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U-M students and alums will be skating for their country in the Vancouver games.
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This year's Olympians
February 10, 2010
When the Olympics open in Vancouver this month, former U-M hockey player Jack Johnson will be playing for the United States. It's a great honor, one of the highest any athlete can receive. The tournament lasts only two weeks, but the memories will last a lifetime—for better and for worse.
In fact, just as we were finishing this story, another former Wolverine who had also been named to the Olympic team, Mike Komisarek, suffered a season-ending injury and won't be able to play—an example of how tenuous an Olympic invitation can be.
Only eight Michigan hockey players before them have earned a spot in the Olympics. All of them could give the youngsters some advice about this unique experience.
Make Sure You're on the Right Team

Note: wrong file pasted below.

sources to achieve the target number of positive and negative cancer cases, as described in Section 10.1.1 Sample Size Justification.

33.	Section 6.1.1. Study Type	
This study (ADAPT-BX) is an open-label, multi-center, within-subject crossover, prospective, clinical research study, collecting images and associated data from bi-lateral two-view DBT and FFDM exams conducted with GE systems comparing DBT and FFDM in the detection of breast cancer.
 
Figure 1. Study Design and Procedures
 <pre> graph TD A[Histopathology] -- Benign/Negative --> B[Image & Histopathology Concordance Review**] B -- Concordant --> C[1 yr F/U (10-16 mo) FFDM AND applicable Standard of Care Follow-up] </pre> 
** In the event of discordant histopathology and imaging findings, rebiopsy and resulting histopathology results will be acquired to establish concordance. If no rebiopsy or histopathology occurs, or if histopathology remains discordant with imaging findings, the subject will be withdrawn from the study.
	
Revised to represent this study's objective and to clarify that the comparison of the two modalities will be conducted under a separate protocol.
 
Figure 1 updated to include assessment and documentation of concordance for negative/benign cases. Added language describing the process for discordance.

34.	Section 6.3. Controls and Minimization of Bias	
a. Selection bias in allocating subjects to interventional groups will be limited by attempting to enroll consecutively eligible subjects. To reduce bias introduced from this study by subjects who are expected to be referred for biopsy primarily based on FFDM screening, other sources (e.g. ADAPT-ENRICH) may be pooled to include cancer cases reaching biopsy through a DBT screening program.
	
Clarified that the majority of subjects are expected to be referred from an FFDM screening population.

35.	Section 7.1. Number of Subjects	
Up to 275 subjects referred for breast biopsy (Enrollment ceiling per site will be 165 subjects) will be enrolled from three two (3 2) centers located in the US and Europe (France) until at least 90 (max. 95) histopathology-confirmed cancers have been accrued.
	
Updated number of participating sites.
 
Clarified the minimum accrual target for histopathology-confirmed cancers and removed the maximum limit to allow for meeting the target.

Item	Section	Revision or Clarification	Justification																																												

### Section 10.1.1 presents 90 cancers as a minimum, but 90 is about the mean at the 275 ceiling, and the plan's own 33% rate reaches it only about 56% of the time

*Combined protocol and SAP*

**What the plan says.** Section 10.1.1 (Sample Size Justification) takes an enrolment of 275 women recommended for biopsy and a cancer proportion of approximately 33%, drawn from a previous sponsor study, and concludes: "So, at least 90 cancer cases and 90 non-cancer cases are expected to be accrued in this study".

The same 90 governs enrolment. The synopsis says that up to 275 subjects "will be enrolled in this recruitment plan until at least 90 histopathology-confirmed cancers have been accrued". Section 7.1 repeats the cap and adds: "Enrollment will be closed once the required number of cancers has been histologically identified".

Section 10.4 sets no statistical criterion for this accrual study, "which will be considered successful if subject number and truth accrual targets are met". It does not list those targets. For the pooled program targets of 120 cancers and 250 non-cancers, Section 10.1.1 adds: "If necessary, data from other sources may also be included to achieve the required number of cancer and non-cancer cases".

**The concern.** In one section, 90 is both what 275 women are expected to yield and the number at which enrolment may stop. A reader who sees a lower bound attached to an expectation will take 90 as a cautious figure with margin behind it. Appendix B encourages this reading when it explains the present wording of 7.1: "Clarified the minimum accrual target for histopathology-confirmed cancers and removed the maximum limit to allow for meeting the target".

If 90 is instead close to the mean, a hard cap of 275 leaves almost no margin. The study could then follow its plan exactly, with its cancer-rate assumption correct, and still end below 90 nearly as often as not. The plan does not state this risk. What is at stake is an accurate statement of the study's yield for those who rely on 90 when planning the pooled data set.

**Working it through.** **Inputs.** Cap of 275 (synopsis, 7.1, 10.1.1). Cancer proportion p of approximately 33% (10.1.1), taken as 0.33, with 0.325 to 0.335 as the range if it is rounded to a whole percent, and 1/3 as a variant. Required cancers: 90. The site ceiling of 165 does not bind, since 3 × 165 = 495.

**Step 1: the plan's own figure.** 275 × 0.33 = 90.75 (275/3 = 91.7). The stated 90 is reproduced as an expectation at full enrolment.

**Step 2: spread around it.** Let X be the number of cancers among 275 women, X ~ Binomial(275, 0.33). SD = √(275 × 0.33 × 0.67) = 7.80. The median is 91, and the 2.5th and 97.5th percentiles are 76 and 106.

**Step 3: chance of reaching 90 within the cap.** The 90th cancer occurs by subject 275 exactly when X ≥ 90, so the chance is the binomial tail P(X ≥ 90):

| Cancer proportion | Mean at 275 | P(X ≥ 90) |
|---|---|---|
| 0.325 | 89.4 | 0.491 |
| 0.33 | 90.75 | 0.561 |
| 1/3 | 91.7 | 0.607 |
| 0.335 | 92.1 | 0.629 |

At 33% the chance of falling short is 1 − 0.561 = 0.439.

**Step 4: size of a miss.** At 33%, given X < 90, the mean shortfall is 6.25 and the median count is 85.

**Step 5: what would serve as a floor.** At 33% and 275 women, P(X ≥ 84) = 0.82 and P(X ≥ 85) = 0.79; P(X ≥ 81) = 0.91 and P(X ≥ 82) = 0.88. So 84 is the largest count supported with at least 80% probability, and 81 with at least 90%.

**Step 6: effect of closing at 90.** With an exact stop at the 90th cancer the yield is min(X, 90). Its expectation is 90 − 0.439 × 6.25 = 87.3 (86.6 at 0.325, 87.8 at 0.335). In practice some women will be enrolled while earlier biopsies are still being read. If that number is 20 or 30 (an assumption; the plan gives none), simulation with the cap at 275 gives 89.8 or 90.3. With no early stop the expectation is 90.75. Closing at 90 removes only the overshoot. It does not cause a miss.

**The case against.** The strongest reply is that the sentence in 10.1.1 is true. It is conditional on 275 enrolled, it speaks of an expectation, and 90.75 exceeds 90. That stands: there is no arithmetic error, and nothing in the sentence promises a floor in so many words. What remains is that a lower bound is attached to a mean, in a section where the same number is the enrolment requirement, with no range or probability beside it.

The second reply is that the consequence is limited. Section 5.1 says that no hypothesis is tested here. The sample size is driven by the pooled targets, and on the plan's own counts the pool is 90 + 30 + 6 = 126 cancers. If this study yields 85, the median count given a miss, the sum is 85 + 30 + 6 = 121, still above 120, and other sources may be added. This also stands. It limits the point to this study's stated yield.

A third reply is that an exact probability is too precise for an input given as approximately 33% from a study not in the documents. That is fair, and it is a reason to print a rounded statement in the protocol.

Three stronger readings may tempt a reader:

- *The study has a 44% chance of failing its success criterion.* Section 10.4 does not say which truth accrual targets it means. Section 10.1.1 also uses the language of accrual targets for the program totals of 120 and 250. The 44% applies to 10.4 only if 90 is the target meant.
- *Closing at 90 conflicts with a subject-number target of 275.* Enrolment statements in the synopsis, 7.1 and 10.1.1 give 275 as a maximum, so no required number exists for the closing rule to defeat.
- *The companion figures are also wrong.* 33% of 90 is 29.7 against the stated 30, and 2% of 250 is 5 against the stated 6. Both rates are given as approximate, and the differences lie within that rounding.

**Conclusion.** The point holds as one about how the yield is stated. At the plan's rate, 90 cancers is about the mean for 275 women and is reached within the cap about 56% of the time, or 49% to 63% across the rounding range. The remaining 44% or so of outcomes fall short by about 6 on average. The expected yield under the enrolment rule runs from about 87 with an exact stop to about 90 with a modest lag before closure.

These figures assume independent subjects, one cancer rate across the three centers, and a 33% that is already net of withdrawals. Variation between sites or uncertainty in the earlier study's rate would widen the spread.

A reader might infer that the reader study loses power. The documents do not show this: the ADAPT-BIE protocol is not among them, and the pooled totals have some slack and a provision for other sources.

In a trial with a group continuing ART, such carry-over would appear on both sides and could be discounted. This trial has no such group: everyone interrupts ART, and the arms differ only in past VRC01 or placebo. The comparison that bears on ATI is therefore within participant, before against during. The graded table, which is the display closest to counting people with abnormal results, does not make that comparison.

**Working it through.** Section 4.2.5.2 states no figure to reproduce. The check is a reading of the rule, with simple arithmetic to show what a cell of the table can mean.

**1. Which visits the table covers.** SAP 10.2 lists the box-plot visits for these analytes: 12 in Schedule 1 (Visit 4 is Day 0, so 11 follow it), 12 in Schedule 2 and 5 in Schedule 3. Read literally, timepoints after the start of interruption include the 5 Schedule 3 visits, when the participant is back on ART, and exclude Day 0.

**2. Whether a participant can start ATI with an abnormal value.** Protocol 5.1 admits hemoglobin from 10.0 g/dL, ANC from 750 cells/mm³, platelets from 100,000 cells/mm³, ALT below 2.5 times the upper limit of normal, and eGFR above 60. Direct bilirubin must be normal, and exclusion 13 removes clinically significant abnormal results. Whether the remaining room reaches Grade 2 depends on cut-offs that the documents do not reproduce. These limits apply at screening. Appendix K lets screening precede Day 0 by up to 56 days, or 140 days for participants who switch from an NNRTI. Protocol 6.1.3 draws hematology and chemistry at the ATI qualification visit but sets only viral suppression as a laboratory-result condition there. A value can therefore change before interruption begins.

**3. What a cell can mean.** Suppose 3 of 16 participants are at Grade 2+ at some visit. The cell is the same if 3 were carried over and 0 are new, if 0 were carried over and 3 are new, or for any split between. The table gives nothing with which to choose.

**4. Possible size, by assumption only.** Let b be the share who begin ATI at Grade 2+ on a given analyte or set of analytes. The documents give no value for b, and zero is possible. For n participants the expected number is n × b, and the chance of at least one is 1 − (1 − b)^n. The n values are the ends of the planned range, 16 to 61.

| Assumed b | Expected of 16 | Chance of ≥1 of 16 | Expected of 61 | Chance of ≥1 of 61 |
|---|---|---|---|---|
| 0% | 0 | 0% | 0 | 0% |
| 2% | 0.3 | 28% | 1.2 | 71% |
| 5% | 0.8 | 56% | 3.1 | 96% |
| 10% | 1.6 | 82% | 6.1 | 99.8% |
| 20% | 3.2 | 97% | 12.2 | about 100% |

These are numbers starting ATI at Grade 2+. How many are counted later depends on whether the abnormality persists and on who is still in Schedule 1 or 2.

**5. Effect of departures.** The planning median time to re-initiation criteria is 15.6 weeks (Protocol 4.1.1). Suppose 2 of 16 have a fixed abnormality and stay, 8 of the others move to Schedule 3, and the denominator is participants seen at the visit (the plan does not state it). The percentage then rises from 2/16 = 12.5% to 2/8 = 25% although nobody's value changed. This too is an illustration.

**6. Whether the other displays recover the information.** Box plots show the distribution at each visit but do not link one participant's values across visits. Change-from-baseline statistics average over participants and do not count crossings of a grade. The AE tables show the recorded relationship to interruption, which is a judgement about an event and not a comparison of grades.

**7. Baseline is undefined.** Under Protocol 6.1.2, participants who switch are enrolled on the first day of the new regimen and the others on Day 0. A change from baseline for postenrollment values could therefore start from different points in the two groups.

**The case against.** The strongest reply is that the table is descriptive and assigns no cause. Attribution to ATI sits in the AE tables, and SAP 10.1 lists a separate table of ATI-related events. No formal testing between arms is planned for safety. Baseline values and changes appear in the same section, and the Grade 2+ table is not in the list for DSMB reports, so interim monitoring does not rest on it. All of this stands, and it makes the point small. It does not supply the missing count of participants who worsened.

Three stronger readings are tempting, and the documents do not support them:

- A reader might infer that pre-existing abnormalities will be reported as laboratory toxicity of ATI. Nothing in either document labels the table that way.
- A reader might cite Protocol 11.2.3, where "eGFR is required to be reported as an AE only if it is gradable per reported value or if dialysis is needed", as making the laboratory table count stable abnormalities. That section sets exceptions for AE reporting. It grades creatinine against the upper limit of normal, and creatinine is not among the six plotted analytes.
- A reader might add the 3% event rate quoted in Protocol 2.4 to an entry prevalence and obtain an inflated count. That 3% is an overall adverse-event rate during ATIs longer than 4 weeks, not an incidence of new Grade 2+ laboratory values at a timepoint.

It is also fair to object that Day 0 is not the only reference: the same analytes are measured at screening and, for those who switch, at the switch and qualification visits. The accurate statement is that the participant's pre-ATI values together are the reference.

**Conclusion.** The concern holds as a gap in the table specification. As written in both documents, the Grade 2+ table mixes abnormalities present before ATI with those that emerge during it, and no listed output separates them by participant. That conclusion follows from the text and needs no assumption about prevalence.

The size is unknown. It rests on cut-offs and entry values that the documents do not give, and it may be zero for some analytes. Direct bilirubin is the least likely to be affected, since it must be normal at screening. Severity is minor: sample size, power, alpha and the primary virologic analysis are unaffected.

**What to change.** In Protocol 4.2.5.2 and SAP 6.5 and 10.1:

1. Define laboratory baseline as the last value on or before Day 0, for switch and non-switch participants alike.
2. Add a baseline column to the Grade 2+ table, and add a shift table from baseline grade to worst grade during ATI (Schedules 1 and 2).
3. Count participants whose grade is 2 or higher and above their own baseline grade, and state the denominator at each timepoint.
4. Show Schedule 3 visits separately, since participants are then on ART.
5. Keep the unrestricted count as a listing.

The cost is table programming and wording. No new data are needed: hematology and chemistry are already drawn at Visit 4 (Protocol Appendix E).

That might sound silly, unless you were named to the 1948 Amateur Athletic Union (AAU) team, as All-Americans Wally Grant and Neil Celley were. They were told the AAU team would represent the United States in the 1948 Games in St. Moritz, Switzerland, but soon learned another governing body, the Amateur Hockey Association (AHAUS) had formed its own all-star team, and claimed to be the rightful representative. Amazingly, IOC and USOC officials failed to settle the issue before both teams traveled to Switzerland. Initially, the IOC ruled neither team would play, but then compromised by letting the AAU team walk in the opening and closing ceremonies, while the AHAUS team would play the games—which wouldn't count in any case.
But Grant and Ceely both saw the trouble coming. "My father said, 'Don't go. Your team's not going to play,'" Grant recalled. "And he was right." They both skipped the trip all together. It's safe to say no Wolverines ever had a worse Olympic experience than they did.